About 1.25 million people in the United States are chronically infected with the hepatitis B virus, resulting in 3,000-5,000 deaths a year. Although the incidence of infection has decreased dramatically among U.S. residents since the mid-1980s, largely because of the widespread immunization of infants and high-risk populations, the prevalence of chronic HBV infection remains high and may be increasing.
The NIH held conferences on the management of hepatitis B in 2000 and 2006, but this conference was the first one convened through the NIH consensus development program. In 2002, the NIH held a consensus development conference on hepatitis C and published a report that gave more detailed clinical direction.
The new report on hepatitis B is valuable, Dr. Inadomi noted, in that it "gives us the chance to step back and ask, how much of our practice is based on high-quality evidence, and what additional research is necessary to ensure that we are helping our patients?"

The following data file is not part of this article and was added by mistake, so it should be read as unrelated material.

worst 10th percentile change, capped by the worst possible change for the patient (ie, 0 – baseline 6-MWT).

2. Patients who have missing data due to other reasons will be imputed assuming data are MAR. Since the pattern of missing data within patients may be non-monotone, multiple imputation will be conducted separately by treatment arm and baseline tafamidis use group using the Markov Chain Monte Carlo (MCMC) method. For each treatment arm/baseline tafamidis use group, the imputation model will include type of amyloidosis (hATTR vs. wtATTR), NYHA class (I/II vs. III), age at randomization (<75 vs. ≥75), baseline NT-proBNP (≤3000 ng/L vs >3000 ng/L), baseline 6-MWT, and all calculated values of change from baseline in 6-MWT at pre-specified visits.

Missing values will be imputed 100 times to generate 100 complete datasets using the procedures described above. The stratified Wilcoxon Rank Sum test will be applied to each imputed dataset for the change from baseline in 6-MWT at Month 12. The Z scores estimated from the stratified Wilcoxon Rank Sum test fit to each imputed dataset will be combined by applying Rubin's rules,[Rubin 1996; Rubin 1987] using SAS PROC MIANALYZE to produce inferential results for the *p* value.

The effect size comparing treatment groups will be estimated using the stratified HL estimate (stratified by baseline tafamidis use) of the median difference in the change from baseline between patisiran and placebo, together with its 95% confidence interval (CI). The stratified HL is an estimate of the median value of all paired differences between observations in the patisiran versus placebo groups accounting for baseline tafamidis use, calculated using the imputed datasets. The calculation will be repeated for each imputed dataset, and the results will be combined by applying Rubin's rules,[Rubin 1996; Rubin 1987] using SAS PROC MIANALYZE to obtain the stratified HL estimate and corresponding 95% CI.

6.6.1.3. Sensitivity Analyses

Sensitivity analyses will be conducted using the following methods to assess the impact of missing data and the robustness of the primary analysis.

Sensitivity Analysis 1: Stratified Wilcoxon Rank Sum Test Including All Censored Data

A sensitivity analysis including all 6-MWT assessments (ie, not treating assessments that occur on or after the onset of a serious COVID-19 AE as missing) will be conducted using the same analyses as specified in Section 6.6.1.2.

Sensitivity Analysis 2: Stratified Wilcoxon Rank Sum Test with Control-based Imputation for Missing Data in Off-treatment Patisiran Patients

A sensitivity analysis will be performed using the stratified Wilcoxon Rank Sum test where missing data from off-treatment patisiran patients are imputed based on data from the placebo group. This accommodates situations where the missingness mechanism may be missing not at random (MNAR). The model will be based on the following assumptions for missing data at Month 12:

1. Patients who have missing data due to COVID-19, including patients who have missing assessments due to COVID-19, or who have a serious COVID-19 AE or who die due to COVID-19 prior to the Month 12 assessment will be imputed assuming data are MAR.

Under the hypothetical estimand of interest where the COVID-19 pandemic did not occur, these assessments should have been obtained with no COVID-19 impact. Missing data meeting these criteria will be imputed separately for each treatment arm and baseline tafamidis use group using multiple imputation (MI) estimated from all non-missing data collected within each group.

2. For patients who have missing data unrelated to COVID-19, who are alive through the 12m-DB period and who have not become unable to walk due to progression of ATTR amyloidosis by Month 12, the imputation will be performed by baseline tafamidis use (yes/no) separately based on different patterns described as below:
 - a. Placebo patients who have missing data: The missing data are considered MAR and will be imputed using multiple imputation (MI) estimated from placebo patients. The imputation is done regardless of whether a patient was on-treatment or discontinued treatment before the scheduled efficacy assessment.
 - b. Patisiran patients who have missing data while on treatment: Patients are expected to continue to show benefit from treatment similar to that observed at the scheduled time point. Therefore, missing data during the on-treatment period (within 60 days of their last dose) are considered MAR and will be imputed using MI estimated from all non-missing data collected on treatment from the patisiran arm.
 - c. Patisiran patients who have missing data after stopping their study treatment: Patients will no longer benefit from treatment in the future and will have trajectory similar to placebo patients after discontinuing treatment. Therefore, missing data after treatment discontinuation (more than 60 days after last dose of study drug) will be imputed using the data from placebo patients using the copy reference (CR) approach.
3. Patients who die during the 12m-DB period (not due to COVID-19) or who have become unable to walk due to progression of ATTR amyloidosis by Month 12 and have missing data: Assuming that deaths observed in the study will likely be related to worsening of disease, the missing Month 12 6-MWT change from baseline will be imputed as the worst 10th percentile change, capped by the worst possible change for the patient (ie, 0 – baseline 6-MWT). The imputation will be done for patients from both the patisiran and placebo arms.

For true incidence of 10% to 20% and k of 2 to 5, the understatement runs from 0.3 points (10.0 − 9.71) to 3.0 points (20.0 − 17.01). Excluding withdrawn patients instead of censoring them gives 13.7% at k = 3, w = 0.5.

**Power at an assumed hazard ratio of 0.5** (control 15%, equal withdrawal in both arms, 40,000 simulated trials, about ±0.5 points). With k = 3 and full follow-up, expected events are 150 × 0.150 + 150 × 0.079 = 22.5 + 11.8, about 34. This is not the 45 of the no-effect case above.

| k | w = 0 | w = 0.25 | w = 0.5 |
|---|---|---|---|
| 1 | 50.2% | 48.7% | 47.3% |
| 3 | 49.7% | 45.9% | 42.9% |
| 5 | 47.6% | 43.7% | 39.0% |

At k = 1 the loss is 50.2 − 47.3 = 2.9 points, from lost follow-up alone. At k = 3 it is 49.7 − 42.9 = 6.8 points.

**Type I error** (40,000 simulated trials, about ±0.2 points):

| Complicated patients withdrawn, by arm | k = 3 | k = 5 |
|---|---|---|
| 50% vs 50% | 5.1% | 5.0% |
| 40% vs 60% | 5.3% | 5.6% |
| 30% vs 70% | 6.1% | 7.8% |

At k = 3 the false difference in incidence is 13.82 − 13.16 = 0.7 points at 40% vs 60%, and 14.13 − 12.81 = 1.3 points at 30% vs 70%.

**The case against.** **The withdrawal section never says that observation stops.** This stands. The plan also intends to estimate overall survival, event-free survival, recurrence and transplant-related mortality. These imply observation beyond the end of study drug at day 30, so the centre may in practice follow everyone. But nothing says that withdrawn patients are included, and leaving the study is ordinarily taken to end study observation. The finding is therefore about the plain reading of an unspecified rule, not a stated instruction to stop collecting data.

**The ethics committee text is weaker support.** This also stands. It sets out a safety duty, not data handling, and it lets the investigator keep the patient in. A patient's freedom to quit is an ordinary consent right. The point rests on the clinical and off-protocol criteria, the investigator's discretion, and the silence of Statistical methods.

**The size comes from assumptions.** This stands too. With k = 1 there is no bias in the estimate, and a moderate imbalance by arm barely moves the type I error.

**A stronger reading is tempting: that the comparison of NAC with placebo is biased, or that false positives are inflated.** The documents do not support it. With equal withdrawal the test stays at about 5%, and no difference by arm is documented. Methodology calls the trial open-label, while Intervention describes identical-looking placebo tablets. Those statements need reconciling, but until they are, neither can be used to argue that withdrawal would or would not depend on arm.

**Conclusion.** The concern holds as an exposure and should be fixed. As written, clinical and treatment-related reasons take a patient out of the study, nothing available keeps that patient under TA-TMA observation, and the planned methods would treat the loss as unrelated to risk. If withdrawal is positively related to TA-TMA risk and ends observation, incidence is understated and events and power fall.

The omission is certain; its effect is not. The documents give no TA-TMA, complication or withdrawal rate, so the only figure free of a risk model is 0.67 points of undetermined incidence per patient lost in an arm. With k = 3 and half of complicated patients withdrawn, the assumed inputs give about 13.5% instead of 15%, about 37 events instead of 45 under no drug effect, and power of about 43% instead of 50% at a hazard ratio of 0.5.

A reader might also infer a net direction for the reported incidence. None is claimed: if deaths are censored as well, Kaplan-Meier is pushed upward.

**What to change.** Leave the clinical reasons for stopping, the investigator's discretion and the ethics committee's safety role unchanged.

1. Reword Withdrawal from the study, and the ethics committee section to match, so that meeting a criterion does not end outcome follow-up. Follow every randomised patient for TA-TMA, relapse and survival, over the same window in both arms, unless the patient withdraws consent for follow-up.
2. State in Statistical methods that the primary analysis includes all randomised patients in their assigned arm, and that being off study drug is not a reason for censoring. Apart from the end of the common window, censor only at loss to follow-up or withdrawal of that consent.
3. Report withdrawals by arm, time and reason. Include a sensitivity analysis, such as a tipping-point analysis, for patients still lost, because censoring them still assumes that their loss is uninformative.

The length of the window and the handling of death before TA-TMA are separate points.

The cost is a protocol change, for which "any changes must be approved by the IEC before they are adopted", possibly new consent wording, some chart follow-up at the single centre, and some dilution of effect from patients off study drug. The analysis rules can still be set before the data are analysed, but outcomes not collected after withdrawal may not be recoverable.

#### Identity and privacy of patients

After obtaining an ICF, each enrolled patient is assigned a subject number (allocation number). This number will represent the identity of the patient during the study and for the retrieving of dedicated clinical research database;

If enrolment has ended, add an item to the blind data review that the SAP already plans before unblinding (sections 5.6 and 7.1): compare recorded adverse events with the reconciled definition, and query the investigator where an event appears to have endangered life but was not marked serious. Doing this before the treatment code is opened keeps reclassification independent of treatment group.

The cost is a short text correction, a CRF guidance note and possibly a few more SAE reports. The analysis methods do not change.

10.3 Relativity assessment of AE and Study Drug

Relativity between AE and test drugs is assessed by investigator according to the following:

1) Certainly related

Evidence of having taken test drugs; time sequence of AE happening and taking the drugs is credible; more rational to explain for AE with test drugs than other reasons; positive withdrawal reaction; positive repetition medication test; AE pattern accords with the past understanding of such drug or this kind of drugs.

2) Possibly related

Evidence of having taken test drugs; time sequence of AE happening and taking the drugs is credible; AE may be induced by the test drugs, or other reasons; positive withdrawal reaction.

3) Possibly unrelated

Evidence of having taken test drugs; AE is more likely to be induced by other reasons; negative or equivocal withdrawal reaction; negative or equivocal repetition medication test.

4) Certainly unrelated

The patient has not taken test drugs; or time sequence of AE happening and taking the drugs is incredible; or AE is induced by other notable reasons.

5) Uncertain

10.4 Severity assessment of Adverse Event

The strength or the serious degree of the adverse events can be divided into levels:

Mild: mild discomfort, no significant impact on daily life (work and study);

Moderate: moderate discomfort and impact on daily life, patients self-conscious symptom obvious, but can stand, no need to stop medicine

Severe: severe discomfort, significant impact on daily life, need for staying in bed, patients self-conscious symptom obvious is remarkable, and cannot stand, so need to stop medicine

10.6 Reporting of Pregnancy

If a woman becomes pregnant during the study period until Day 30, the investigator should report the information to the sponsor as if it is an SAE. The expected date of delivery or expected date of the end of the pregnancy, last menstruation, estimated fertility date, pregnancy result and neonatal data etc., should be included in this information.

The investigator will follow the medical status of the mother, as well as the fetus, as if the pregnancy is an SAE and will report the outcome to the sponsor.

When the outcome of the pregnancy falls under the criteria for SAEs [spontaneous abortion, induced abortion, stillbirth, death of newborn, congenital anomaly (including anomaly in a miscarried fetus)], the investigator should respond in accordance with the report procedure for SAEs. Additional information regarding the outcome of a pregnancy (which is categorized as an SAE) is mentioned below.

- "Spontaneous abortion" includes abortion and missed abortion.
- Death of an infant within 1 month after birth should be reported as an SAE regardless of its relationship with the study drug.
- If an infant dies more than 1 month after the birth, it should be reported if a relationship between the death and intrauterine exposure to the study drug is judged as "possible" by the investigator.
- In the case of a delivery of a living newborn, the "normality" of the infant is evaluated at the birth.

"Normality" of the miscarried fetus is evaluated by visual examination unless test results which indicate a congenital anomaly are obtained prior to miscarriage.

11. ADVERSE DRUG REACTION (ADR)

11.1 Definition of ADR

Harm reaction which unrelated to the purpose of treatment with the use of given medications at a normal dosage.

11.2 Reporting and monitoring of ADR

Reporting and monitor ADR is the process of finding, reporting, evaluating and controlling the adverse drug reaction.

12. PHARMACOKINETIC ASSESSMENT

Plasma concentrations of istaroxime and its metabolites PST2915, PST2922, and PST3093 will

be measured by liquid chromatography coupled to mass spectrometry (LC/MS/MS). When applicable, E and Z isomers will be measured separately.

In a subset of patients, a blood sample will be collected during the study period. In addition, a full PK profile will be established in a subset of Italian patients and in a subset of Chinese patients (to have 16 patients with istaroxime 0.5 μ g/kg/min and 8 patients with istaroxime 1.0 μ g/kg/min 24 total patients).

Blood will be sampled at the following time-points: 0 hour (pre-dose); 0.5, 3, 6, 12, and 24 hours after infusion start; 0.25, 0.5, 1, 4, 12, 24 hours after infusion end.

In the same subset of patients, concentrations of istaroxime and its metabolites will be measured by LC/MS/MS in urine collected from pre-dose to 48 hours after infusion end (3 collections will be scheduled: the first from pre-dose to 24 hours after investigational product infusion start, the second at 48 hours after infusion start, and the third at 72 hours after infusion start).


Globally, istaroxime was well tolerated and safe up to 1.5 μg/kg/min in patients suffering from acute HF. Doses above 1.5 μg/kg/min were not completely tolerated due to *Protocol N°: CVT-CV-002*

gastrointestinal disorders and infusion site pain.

The panel's research recommendations will probably inform the agenda of a Hepatitis B Clinical Research Network, to be launched by the National Institute of Diabetes and Digestive and Kidney Diseases to promote translational research on the condition.
In the meantime, new data on the natural history and treatment of chronic hepatitis B since 2005 have spurred a new round of guidelines and algorithms. The American Association for the Study of Liver Diseases recently published updated practice guidelines for chronic hepatitis B (Hepatology 2007;45:507-39), and at press time, new guidelines from the European Association for the Study of the Liver are slated for publication in the Journal of Hepatology in the next few months.